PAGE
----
Unlike many authors, I didn’t grow up thinking I’d be a writer someday. I did love making up stories as a child (and sometimes got in trouble for it), so maybe that should have been a clue? But until well into college, I planned to become a veterinarian, not a novelist. It was a creative writing class I took for fun in graduate school that sparked the idea of someday writing fiction “for real.” Still, I didn’t get serious about it until I had my first computer—mainly because I wasn’t a great typist and couldn’t face the thought of writing multiple drafts on a typewriter.
By then I was a stay-at-home Army wife with two toddlers, so I mostly wrote during nap times. My earliest efforts were children’s short stories, which I sent off to magazines. I never sold any, though I received a few fairly flattering rejection letters, so I decided to try my hand at writing a novel—a Regency romance, since those were my favorites and I already had an idea for one. Since I didn’t know a single other writer at the time, I relied on Kathryn Falk’s How to Write a Romance Novel and Get it Published as my primary guideline. I also made a deal with myself: if I didn’t sell a book before my youngest started first grade, I had to get a “real” job—strong motivation!
Because I hadn’t developed much discipline yet, it took me nearly a year to write that first book. Then I sent a query letter to each of the half dozen or so publishers putting out Regencies at the time. Soon, I started racking up rejection letters. Most were form letters, but one, from an editor with Harlequin’s Regency line (now defunct, alas) requested my manuscript! Elated, I sent it off. Naive as I was, I fully expected a call with an offer within weeks, if not days. Ha ha ha! Instead, after SIX months, I finally received my manuscript back, rejected. On my birthday. (Yes, really.)
After a good cry, I reread the rejection letter and noticed that at the very end, the editor asked to see anything else I’d written. Since I’d just finished my second Regency, I polished it up and sent it to her, my hopes again high. And waited. After ANOTHER six months, I received that manuscript back with what I first thought was another rejection letter, but on closer reading turned out to be a revision letter! Needless to say, I made those requested revisions in record time even though they were extensive (I had to move whole scenes around) and sent it back off, this time with my fingers tightly crossed. More months passed, but then I finally got “The Call.” Harlequin wanted to buy my book—and my youngest daughter was only halfway through kindergarten! Hooray!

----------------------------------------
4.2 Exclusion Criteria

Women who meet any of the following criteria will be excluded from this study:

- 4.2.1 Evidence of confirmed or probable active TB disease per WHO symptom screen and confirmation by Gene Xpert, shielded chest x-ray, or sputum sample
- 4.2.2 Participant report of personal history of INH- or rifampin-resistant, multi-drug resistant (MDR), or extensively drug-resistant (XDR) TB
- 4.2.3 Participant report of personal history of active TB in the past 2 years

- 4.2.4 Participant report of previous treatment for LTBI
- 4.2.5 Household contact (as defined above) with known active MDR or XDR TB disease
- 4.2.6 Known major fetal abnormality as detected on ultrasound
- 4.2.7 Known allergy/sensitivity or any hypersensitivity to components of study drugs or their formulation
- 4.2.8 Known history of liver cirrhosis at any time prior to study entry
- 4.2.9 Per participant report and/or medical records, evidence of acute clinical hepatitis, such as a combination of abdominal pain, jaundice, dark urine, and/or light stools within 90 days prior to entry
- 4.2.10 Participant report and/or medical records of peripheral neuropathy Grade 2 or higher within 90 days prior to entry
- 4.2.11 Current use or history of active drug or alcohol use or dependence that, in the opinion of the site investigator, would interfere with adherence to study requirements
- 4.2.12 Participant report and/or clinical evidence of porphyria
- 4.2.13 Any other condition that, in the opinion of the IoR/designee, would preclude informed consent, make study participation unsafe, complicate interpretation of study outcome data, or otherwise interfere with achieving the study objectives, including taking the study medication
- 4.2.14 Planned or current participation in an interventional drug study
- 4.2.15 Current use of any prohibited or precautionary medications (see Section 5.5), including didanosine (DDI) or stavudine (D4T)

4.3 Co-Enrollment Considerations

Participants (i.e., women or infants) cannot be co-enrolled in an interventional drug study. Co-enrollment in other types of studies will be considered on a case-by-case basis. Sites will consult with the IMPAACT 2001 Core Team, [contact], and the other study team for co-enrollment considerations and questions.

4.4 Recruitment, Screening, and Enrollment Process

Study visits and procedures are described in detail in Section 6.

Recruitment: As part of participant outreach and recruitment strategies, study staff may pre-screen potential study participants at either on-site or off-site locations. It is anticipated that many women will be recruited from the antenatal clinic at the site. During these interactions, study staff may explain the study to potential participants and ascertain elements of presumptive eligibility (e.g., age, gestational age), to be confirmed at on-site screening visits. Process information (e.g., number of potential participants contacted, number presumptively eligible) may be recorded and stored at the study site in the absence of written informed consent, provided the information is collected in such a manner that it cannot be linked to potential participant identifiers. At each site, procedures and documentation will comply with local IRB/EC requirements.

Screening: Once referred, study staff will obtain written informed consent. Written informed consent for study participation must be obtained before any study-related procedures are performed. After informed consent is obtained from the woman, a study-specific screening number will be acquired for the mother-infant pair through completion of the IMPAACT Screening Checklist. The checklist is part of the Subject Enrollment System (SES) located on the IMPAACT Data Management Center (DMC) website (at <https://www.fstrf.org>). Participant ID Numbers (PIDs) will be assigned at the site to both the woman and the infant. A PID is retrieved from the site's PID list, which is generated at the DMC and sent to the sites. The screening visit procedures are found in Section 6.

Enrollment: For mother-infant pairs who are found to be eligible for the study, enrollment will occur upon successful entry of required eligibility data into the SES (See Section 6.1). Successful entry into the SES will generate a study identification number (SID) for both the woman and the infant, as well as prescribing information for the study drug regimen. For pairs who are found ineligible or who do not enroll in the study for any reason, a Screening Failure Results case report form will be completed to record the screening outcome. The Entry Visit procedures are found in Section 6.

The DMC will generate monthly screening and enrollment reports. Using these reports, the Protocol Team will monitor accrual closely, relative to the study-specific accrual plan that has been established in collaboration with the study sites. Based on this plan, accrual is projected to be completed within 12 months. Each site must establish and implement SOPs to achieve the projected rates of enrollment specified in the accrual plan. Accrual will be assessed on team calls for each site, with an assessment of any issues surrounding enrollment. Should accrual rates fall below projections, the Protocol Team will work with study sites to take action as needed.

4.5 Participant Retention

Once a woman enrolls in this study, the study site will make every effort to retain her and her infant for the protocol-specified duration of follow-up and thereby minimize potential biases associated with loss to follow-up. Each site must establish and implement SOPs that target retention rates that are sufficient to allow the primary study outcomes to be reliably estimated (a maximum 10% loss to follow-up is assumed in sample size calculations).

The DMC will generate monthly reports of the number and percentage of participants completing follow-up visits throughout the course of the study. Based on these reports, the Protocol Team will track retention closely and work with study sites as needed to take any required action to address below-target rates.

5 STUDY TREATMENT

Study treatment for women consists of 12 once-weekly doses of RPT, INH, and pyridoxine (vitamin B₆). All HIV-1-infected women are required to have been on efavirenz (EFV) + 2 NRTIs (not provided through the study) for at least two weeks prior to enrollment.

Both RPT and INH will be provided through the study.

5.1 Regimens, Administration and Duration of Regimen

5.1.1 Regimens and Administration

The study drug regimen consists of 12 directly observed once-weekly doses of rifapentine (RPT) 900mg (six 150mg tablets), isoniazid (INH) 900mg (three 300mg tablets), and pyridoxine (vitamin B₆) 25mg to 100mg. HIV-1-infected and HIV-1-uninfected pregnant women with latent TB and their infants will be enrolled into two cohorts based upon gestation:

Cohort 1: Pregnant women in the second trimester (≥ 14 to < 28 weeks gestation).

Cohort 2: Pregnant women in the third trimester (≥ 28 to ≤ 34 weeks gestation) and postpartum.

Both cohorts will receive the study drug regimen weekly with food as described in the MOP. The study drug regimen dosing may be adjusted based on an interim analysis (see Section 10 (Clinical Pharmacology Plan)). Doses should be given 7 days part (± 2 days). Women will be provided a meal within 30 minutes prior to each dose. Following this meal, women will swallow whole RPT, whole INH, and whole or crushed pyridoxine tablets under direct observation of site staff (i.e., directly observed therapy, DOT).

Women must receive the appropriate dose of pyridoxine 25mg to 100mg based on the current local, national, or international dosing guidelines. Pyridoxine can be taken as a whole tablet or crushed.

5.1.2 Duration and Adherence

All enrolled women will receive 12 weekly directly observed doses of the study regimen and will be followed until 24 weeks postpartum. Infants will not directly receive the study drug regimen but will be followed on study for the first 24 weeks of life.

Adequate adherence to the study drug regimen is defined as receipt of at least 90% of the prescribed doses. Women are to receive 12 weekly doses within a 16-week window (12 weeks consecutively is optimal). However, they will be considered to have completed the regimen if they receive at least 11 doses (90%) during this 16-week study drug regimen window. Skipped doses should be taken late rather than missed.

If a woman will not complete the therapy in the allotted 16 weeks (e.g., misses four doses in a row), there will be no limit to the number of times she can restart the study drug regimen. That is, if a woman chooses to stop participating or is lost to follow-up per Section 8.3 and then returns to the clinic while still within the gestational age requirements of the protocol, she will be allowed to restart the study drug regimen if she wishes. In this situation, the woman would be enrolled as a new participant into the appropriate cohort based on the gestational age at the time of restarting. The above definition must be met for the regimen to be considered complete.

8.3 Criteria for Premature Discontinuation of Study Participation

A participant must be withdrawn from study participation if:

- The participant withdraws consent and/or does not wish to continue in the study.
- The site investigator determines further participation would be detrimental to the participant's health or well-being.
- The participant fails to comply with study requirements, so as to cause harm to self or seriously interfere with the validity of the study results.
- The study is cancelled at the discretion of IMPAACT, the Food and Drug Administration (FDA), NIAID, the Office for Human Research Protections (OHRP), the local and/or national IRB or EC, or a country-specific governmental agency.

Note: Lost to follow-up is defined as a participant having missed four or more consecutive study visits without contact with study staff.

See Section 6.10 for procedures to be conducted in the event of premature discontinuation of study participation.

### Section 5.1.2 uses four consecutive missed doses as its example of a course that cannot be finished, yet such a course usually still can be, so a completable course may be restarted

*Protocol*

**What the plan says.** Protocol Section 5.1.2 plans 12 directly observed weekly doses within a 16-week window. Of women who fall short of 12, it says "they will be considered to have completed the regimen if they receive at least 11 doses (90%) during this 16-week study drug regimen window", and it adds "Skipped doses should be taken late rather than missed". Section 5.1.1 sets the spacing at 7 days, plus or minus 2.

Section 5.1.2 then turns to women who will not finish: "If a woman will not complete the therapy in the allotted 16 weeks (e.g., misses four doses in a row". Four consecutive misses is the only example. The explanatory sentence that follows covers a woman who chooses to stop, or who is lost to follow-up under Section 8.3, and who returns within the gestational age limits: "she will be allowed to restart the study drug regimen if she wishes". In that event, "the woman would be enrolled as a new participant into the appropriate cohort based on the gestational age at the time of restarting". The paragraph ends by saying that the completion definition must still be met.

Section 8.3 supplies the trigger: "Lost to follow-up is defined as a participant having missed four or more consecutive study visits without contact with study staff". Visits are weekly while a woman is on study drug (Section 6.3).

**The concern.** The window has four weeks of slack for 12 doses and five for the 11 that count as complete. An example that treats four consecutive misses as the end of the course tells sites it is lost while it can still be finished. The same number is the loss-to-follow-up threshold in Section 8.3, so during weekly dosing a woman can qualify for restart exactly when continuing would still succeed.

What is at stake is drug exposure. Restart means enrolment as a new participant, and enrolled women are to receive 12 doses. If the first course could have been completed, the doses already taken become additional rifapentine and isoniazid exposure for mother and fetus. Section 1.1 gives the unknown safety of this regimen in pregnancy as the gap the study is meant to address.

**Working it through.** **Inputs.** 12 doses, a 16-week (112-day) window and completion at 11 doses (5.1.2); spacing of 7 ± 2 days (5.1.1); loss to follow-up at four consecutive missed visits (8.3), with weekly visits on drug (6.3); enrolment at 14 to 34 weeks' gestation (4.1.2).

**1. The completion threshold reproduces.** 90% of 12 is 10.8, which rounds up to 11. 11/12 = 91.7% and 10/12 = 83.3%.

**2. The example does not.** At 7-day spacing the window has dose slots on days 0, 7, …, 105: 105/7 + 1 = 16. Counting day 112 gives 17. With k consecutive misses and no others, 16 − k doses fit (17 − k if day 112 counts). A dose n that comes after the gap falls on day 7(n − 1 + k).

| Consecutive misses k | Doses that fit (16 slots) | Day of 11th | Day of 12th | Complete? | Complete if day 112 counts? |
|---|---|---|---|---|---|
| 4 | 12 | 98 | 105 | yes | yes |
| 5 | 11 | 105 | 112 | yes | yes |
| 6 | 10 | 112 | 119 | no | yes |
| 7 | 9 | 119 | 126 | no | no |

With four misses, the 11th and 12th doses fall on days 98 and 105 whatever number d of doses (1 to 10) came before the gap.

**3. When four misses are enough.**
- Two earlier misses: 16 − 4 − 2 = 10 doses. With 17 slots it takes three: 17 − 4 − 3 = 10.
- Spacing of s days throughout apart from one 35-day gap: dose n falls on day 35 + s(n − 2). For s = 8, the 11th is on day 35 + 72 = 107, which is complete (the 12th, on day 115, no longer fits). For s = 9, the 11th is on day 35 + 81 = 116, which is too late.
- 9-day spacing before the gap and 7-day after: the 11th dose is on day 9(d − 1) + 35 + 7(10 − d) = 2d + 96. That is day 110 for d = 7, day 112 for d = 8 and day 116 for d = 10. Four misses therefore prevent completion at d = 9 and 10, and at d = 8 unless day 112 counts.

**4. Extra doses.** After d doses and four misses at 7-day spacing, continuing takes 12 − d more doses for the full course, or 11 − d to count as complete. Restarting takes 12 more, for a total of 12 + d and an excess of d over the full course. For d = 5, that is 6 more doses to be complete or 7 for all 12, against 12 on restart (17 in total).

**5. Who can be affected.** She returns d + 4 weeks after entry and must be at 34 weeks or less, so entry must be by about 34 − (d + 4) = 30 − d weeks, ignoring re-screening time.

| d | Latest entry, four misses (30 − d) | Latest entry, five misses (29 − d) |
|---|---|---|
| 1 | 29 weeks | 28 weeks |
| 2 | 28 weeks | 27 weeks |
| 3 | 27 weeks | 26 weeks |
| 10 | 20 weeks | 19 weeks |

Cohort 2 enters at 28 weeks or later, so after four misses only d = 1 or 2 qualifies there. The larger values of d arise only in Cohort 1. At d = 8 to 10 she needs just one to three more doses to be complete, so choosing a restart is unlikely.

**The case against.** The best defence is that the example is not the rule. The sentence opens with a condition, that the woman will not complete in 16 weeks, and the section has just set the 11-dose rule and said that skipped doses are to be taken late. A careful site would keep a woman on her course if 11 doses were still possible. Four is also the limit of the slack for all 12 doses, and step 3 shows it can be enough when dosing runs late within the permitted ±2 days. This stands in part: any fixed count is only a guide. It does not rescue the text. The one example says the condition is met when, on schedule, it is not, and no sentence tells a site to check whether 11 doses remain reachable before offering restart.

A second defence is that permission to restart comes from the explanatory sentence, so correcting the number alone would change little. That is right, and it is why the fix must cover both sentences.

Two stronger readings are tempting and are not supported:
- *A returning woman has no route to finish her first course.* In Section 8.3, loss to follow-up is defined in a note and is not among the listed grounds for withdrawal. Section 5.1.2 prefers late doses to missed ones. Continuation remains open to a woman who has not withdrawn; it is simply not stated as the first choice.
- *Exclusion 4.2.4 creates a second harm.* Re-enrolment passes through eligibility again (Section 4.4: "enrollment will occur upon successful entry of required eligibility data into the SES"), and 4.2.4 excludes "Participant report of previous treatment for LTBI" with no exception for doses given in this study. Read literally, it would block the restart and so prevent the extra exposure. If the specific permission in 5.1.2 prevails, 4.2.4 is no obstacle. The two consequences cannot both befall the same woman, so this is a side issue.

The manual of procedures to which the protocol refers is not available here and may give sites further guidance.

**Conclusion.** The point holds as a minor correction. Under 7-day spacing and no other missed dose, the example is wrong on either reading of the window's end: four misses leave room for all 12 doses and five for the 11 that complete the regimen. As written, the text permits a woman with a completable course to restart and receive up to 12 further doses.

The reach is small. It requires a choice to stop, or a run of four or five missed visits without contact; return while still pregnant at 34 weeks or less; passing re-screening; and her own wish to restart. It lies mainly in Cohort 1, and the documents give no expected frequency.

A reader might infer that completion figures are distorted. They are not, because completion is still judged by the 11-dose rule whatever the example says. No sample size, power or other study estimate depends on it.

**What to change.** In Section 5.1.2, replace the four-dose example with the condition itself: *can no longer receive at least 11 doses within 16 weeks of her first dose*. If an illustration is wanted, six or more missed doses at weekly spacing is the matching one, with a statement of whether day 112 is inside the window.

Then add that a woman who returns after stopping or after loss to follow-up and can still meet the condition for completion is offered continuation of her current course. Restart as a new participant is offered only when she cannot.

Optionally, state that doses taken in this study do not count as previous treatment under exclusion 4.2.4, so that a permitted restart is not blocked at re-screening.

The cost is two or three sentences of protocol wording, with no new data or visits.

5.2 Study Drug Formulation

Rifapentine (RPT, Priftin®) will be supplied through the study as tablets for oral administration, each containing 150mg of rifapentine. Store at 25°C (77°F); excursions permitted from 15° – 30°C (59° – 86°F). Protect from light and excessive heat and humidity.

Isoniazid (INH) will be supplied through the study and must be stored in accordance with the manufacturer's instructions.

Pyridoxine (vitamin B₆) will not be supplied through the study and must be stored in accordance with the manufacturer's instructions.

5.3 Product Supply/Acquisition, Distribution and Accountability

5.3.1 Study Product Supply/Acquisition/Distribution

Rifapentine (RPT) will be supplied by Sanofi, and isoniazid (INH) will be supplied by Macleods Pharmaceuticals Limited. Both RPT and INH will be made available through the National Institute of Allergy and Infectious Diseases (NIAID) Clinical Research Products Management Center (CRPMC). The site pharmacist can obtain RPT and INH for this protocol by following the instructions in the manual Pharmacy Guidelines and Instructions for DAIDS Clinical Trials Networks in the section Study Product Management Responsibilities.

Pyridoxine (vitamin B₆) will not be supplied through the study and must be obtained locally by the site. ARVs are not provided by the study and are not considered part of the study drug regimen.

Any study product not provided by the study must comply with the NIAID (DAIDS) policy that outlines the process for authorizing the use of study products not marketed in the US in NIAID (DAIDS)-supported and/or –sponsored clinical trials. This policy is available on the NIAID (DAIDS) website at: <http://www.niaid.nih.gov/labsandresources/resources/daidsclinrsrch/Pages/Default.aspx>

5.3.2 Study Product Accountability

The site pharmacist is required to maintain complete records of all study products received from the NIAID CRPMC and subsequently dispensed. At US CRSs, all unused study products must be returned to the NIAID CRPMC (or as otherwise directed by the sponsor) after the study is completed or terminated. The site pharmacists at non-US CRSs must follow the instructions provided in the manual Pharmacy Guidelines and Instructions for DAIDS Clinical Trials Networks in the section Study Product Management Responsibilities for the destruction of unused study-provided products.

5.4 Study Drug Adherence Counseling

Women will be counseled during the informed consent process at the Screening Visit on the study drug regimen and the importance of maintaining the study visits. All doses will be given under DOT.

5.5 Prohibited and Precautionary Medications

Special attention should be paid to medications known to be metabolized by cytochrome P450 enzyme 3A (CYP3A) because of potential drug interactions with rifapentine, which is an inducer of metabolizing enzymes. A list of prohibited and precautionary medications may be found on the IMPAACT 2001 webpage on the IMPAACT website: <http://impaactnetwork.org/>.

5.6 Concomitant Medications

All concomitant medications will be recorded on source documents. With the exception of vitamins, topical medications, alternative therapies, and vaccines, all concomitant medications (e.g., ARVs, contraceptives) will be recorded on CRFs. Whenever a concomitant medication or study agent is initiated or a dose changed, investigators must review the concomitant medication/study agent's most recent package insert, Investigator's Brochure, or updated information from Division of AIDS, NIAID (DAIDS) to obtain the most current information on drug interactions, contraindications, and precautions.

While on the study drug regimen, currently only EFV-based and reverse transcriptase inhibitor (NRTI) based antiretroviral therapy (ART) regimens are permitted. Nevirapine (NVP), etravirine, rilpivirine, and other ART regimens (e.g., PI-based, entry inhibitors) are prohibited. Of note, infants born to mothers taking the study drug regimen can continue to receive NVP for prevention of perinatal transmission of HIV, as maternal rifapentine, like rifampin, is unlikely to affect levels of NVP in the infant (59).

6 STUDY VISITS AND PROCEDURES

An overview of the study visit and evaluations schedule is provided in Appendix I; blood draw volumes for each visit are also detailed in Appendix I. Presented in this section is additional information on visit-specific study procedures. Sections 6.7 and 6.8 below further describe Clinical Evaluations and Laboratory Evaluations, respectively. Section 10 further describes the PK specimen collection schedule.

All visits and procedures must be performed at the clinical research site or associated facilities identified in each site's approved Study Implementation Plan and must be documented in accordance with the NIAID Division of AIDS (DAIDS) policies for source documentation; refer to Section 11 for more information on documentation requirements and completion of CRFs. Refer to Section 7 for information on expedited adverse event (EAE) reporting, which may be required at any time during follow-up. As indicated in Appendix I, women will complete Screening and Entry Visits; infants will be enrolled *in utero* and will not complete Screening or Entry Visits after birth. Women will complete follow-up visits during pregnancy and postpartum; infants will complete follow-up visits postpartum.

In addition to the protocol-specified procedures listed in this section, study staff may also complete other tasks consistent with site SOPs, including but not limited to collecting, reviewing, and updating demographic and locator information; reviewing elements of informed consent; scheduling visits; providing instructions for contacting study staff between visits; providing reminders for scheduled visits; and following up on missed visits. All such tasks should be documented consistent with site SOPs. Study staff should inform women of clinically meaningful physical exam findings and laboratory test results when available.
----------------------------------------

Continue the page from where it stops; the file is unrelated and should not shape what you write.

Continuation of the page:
Gabriella became the first of six Regency romances I went on to sell to Harlequin. Oh, remember that very first book I wrote, the one that was rejected on my birthday? Once I’d written a few more books and had a better idea of what I was doing, I pulled it back out and gave it another hard look. Yes, I could see why it had been rejected, but I still loved the basic story and the characters that had inspired me to write it in the first place. I thought it deserved another chance, so I got to work…and I’m happy to report that after some much-needed revision, Harlequin also bought Azalea and published it as my sixth and final Harlequin Regency Romance, one of the last books under that imprint before it closed. After that I moved on to HarperCollins/Avon with bigger, sexier historical romances, then eventually to indie publishing, but I’ll always have a soft spot for my early traditional Regencies—and the editor who took a chance on a brand new author.
After an arranged marriage, Azalea’s new husband is lost at sea. Arriving in England six years later, Azalea discovers her husband alive but with no memory of her or their marriage. Worse, he’s betrothed! Can she make him remember the truth before he breaks her heart again?